Relief from Motion for Default Amidst COVID-19 Calamity
The COVID-19 pandemic has affected processes and procedures for plaintiffs and defendants in may courts. But what about relief from a motion for default judgment entered by the court?
In William K. Hand v. Secure Lending Inc., 2020 U.S. Dist. LEXIS 142032, CA No. 20-607 SECTION “R” (3), United States District Court for the Eastern District Of Louisiana, August 10, 2020, the plaintiff brought a Telephone Consumer Protection Act (TCPA) class action in February of 2020 against Secure Lending Incorporated (Secure) for allegedly initiating autodialed telemarketing calls to Hand’s cellphone. Further, Hand contended that the calls included prerecorded messages and were made without his consent.
Hand delivered a courtesy copy of the complaint to Secure’s in-house counsel, who promptly acknowledged receipt and indicated that he would need time to line up local counsel to represent the company. After formal service, Secure failed to timely answer the complaint; a month after the answer deadline Secure in-house counsel asked for “an informal extension of time, attributing his delay to the difficulty imposed by the COVID-19 pandemic.” Specifically, “difficulty receiving return calls from prospective counsel in Louisiana in March and April of 2020” was cited. When, having received a further short extension, Secure in-house counsel returned to the extension well yet another time, Hand said “no” and filed a motion for default judgment, which the Clerk of the Court entered on in late May of 2020. Secure moved to set aside the default a month later.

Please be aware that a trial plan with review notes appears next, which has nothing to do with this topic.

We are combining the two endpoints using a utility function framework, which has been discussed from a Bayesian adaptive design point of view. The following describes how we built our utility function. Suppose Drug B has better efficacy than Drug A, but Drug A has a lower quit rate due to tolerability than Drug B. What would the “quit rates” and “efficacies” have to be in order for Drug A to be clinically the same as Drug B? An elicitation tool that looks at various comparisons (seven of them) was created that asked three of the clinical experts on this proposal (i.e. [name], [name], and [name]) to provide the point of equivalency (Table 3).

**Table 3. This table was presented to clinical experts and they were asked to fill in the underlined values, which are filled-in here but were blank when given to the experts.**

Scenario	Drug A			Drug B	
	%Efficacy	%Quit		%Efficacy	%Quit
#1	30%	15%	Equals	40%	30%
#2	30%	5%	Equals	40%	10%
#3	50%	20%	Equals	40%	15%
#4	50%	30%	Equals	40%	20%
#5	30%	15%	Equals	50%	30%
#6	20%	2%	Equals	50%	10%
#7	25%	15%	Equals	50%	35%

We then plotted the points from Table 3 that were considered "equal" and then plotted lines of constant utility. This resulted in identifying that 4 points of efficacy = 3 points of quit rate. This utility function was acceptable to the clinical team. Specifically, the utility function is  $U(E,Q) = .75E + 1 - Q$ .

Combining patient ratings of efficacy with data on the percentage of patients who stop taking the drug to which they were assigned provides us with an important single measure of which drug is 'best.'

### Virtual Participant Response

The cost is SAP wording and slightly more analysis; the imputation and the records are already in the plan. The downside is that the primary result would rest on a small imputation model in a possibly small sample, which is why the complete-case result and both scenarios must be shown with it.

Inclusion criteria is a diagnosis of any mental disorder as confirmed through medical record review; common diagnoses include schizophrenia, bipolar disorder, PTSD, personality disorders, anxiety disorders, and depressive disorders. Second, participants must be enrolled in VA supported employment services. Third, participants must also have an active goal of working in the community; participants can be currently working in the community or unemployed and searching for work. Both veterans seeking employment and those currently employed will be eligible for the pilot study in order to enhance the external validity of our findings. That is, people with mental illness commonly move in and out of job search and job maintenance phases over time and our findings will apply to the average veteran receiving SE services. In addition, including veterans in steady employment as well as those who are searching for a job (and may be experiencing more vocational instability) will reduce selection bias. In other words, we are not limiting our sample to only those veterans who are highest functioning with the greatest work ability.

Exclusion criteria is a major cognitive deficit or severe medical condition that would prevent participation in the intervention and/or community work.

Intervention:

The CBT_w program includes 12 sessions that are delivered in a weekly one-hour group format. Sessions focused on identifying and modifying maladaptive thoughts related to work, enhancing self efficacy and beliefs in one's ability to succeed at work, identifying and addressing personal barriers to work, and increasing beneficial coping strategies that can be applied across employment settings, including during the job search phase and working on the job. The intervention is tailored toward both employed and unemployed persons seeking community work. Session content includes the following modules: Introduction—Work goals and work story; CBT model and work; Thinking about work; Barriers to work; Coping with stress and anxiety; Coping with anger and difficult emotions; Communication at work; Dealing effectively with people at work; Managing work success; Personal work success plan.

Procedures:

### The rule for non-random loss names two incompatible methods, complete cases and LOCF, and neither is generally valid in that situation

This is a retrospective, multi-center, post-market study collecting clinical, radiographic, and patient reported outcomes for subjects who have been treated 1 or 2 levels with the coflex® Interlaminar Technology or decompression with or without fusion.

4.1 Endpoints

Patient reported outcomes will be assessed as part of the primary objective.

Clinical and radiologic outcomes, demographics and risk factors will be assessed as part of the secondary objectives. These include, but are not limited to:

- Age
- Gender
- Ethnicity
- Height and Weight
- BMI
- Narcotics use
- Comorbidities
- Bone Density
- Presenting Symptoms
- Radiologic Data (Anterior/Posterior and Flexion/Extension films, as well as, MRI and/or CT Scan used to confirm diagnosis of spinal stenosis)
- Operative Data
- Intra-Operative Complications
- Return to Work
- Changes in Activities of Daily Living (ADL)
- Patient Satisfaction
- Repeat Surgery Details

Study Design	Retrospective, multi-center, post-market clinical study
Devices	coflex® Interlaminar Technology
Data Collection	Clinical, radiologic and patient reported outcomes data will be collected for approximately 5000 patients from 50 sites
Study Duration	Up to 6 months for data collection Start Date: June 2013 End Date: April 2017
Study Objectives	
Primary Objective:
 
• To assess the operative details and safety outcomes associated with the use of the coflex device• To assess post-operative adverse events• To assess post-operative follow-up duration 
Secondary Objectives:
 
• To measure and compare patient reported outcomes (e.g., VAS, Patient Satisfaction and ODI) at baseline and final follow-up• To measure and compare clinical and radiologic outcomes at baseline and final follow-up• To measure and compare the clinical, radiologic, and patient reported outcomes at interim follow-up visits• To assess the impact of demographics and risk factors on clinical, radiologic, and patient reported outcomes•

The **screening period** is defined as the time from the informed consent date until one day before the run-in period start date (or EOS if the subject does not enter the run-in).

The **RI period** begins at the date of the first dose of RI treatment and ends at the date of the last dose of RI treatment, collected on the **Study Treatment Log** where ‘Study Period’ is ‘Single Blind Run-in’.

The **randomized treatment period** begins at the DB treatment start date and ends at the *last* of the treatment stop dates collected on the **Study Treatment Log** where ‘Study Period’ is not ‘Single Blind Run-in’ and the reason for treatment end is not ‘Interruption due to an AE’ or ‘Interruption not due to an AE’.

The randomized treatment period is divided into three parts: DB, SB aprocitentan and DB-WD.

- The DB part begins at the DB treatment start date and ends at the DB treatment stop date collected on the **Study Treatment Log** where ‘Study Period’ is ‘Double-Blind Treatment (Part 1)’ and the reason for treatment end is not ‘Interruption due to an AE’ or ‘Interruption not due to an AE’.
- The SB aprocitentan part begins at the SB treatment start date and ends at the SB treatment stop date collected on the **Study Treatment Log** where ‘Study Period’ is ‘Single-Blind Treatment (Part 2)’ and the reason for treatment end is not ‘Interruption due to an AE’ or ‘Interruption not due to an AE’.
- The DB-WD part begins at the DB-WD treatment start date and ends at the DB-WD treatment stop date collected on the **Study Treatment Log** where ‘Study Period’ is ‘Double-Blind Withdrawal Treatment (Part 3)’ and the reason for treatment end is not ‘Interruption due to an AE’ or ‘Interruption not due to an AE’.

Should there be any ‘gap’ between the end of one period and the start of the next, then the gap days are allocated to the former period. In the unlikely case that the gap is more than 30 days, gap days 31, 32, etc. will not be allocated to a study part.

Judge Sarah Vance set out three factors to be considered “in determining whether to set aside a default [-] ‘whether the default was willful, whether setting it aside would prejudice the adversary, and whether a meritorious defense is presented.’”
As to willfulness, the Court, although not condoning delay, found no “‘conscious decision to evade . . . litigation after being served.’” Citing the ongoing interaction, the Court concluded that “taken together, the present record does not demonstrate that SLI was ‘play[ing] games’ with the Court…”
As to the “meritorious defense” factor, Judge Vance required that the “defendant make ‘clear and specific statement[s] showing, not by conclusion, but by definite recitation of facts . . . that [it has] a valid defense’” to the claims in the complaint. Secure argued that “it did not use prerecorded messages and that it initiated the calls with the use of ‘a human interface.’” In the Court’s eyes that was enough “to show the possibility of a result ‘contrary to the result achieved by the default.’”
As to the final hurdle for Secure – prejudice to Mr. Hand – Judge Vance observed that there is no prejudice where “’the setting aside of the default has done no harm to plaintiff except to require it to prove its case.’” In that regard, the Court found unavailing arguments that documents might not be available and more specifically that additional class-related discovery might be required. As to the latter, Judge Vance observed “plaintiff merely argues that he will be inconvenienced if the Court ‘require[s him] to prove [his] case.’” Indeed, in a show of sympathy for Secure, Judge Vance noted that “the amount of [Secure’s] potential liability weighs in favor of setting aside the default” since Mr. Hand “seeks class certification and hopes to recover statutory damages from SLI in the amount of $ 1,500 per unlawful telephone call” under the TCPA.
Motion to set aside default granted. Certainly avoid such a predicament, but TCPAWorld lesson learned about factors in extricating oneself from such a situation.